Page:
There will be no “blue Saturday” law in the Holy Land, Herbert Samuel, High Commissioner for Palestine in which the first Sabbath edict was promulgated, told a delegation of Jews who called upon him and filed a protest in Biblical fashion against the “profanation of the Sabbath”.
Addressing the High Commissioner as the Nehemiah of modern time, the delegation, couching their plea in Scriptural phraseology asked “that he summon the notables of Judah to inquire from them why they profane the Sabbath in public?” Nehemiah invoked such a council, they pointed out, when he saw “the people treading the wine presses on the Sabbath”.
As Nehemiah “appointed guardians to prevent people from entering within the walls on Sabbath and commanded the Levites to purify and keep the gates on the Sabbath” so do we, continued the spokesman of the delegation, “ask that you give validity to the observance of the Sabbath.”
Jewish communal and public institutions as well as private individuals were guilty of Sabbath desecration, the Jewish delegation told the High Commissioner.
Sir Herbert expressed his sympathy with the movement for Sabbath observance, but declared that public opinion and moral influence would do more to bring about real observance of the Saturday as the day of rest than would the passage of laws which, he declared, “were difficult of enforcement”. The High Commissioner declared that he personally as well as his family were setting an example of Sabbath observance.
The delegation which was composed of Rabbi Abramovitz, Rabbi Nissim Eliasher and two laymen presented a petition signed by four thousand orthodox Jews asking that steps against Sabbath desecration be taken.
“I have listened with great interest and much sympathy to the general views you have expressed this morning”, replied the High Commissioner. “On broad grounds, I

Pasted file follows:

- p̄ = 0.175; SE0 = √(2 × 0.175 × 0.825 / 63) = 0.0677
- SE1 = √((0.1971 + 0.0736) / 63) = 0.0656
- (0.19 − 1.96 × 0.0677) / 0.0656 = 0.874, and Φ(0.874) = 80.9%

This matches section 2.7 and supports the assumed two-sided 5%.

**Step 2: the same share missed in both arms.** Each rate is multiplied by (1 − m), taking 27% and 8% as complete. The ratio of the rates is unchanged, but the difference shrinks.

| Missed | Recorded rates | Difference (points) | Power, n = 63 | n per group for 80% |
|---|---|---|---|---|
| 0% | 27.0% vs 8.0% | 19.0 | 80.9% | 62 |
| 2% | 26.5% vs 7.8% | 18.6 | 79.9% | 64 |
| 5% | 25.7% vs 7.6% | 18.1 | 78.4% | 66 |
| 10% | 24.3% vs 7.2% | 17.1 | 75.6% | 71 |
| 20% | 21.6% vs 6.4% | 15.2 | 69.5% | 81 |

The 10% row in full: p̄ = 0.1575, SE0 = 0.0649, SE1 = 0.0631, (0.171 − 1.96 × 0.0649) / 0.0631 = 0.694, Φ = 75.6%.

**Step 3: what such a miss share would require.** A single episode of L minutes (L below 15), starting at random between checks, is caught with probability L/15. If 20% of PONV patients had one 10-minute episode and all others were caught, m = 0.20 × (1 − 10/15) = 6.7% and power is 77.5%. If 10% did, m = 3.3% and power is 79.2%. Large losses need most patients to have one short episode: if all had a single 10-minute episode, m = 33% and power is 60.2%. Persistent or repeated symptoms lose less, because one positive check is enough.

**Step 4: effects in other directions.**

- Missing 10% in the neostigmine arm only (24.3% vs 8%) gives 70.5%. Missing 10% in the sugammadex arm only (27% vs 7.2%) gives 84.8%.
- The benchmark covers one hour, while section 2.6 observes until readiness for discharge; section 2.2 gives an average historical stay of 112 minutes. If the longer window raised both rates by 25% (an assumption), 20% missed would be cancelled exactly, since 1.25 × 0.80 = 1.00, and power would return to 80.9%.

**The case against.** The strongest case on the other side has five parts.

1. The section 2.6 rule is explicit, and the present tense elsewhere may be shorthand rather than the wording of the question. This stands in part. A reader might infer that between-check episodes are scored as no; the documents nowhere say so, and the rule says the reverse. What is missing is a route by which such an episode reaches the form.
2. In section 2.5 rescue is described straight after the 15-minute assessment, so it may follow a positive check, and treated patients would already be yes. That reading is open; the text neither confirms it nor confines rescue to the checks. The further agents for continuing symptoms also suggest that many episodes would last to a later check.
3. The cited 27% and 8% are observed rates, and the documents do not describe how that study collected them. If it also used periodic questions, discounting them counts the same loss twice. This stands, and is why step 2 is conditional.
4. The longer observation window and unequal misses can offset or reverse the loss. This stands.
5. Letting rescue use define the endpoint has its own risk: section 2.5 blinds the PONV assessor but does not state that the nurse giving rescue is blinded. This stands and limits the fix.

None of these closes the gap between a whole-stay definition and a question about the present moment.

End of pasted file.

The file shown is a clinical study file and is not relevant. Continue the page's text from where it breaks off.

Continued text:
attach the greatest value to the institution of a Day of Rest; the principle is one of the matters in which modern civilization owes very much to the Mosaic Code. The day of rest is of the greatest value to intellectual efficiency, and it is a boon to labour throughout the world. And here in Palestine it is right that each of the communities should observe with loyalty and strictness its own day of rest. Particularly in Jerusalem where there is so large a Jewish population, it is right that the Sabbath, the Jewish day of rest, should be strictly adhered to, as well as in the other cities of Palestine where Jewish populations exist. If the Jewish National Home means anything at all it means a Jewish atmosphere for the Jewish Community in Palestine. And I entirely agree with you in the assertion that Jews living in the country, and others coming from other countries to Palestine, should find an environment of quiet and rest on the Sabbath.
“On a previous representation of the Chief Rabbinate I examined, in consultation with my advisers, the law now in force in the country, and I found that there is at present no law which applies in this matter. However the Turkish law might be enforceable with regard to Ramadan, it does not apply to the observance of a day of rest whether by Jews, by Moslems or by Christians.
“I hardly think that in these days it is practical to introduce new legislation and to enforce penalties for the breach of the Sabbath. The enforcement of such laws is difficult, and it is generally found that public opinion and moral influence are far more effective than the imposition of fines or imprisonment. I think the best course which can be taken in this matter is to appeal to the influence of public opinion. The efforts of your Committee, the fact that you have collected such a large number of signatures for this petition, show the usefulness of the work in this direction and has so far been accomplished. It would be desirable that your Committee should give particular examples of the breaches of the Sabbath of which you complain.
“My own observation has shown me that the Jewish shops are generally closed on the Sabbath in Jerusalem. I observe in your memorandum that you say ‘the desecration of the Sabbath is not only committed by private institutions, but, to our regret, by Jewish communal and public institutions’, and I think it would be very useful if you would secure publicity for any particular instance of such breach. I feel sure that representatives made to the head of such an institution would stop profanations of that character.’
The Archive of the Jewish Telegraphic Agency includes articles published from 1923 to 2008. Archive stories reflect the journalistic standards and practices of the time they were published.